Stanley Weintraub, biographer of Victoria and other major figures of her era, here unveils for the first time the largely hidden role of Albert, establishing him as one of the greatest men of his days. Drawing on previously unexplored sources, Weintraub delves into Albert's political, familial, financial, medical, and sexual life. As a youth, Albert had few choices of vocation. Plucked from foreign obscurity - literally a "student prince" - he would sire the succession in what was then the most powerful empire on earth. His marriage, arranged as it was and stormy at times, remains one of the most surprising and arresting of love stories. Yet while Victoria adored him, his adopted people never accepted him, nor were they pleased with his behind-the-scenes behavior as surrogate sovereign. He was active, often secretly, in foreign affairs and in military affairs. He played a major part in running the Crimean War, and early in the American Civil War played a major part in keeping Britain from intervening for the South. He was Britain's leading exponent of industrial and technological progress, culminating in the renowned Crystal Palace exhibition, the first - and most successful - World's Fair. Indeed, virtually all royal instructions from the Queen to her officials, were drafted by the Prince Consort.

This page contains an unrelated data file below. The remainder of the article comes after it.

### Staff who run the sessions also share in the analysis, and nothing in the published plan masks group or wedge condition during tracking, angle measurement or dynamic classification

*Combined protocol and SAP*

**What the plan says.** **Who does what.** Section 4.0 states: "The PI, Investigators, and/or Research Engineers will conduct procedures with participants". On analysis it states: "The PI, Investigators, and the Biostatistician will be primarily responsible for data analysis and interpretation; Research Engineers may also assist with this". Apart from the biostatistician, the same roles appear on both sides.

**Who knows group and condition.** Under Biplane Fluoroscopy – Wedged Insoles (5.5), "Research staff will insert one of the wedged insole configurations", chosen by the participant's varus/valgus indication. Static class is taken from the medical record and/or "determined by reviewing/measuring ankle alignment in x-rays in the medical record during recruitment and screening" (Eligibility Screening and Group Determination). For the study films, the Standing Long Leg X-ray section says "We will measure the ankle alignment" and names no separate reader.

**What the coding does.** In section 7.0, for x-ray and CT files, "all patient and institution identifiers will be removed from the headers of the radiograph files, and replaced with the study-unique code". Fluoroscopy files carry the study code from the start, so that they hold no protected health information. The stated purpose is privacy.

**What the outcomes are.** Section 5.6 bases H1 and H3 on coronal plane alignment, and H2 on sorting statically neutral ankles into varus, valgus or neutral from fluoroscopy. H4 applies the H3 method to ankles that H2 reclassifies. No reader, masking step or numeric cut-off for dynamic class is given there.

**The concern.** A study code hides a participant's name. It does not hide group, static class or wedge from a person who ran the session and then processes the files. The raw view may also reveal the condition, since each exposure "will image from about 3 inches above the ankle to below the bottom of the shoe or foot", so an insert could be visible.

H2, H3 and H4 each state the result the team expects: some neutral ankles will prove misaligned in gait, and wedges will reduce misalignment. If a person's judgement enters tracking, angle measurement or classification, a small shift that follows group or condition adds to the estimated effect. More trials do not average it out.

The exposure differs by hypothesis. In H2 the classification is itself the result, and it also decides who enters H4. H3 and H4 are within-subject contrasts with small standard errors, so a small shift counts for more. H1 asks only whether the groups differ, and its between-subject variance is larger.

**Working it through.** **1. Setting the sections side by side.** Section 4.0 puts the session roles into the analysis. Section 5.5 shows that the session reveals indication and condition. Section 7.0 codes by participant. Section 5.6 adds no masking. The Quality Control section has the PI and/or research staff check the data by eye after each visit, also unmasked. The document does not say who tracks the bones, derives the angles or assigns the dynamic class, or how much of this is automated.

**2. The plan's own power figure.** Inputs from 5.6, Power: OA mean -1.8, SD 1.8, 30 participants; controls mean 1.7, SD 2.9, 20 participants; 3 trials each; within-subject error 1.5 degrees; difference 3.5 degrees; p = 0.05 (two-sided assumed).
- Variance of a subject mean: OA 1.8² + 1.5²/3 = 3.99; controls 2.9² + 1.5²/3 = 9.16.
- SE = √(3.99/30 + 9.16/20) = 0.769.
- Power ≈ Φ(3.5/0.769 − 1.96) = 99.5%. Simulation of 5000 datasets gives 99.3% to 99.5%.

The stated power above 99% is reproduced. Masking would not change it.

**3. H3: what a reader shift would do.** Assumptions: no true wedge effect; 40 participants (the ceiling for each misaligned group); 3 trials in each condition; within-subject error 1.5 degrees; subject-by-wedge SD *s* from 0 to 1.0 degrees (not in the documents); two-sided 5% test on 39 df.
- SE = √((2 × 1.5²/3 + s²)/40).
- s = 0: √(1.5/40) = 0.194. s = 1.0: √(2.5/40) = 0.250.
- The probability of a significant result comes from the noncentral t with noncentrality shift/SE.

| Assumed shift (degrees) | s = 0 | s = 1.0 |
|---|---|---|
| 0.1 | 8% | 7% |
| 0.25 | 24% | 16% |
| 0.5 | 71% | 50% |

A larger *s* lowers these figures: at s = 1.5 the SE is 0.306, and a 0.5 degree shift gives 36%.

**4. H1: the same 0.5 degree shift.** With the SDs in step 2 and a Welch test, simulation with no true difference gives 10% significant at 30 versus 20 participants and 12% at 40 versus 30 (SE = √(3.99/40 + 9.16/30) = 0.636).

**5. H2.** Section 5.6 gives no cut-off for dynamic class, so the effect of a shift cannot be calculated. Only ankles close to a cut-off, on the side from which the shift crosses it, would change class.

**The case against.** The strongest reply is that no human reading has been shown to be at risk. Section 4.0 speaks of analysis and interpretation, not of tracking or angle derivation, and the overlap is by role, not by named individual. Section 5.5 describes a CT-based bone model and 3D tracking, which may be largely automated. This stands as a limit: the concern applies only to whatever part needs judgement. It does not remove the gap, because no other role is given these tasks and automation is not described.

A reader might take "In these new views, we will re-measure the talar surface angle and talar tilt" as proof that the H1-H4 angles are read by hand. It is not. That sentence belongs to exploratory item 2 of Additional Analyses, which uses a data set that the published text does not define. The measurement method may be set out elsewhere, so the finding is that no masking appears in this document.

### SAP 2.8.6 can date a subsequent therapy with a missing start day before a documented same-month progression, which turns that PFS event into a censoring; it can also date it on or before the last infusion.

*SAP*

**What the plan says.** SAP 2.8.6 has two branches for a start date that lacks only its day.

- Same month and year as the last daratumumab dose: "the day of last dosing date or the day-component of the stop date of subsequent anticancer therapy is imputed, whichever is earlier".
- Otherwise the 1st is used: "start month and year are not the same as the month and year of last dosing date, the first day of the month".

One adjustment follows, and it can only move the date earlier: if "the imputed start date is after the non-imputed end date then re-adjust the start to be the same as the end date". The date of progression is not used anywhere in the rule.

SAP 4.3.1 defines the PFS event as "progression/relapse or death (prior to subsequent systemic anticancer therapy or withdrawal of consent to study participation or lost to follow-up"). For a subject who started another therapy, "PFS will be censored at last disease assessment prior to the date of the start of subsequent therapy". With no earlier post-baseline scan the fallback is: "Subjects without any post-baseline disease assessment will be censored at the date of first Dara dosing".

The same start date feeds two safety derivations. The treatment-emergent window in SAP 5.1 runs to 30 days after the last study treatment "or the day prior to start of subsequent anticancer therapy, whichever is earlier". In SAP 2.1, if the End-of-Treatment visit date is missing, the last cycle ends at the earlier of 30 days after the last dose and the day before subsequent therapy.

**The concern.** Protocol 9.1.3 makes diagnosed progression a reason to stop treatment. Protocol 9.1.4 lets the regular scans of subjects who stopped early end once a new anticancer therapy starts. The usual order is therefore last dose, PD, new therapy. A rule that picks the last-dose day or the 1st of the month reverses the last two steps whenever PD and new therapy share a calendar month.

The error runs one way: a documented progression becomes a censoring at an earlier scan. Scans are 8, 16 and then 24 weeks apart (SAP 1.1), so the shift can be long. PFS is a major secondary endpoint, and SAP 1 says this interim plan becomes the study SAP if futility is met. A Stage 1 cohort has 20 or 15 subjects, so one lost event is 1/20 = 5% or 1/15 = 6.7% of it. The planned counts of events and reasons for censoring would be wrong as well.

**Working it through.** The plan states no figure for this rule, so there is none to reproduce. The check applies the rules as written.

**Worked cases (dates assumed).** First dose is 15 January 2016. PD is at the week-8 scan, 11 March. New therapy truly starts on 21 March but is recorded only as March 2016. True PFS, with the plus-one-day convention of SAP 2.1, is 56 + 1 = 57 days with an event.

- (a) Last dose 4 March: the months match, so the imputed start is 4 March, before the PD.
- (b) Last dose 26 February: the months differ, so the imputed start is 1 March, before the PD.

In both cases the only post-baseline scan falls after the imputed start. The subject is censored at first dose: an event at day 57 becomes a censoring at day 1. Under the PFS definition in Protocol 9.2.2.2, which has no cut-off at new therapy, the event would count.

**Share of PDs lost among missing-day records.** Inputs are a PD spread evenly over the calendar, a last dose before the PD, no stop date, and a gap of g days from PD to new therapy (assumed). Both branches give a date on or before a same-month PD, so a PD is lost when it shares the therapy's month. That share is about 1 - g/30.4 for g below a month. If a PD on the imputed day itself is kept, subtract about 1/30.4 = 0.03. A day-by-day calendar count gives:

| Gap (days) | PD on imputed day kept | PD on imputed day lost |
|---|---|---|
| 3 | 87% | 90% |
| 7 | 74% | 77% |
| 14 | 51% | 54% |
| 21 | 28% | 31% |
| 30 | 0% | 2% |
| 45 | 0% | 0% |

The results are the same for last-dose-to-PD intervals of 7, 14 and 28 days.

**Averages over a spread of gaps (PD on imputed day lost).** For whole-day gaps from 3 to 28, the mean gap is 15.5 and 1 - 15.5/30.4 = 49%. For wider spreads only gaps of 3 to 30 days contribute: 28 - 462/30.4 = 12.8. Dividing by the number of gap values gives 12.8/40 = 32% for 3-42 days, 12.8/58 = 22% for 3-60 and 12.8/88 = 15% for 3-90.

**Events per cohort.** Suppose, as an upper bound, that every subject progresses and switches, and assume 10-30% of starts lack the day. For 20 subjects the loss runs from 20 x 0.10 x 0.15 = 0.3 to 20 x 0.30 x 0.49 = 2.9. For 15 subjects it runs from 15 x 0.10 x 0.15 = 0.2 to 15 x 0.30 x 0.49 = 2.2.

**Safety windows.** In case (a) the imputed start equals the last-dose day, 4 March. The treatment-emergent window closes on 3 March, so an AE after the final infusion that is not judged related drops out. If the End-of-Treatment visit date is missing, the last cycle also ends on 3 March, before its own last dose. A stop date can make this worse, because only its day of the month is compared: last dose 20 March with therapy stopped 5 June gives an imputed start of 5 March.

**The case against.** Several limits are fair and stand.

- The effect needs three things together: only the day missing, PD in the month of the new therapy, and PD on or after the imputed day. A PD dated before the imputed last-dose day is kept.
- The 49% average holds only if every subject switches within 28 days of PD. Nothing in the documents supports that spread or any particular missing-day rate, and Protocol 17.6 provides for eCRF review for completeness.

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Uncrowned king: the life of Prince AlbertUser Review - Not Available - Book Verdict
Weintraub (Shaw's People, LJ 5/15/96) is eminently qualified to write this book by virtue of his previous biographies of Victoria (LJ 1/87), Disraeli (LJ 9/1/93), and other important figures of Prince ... Read full review
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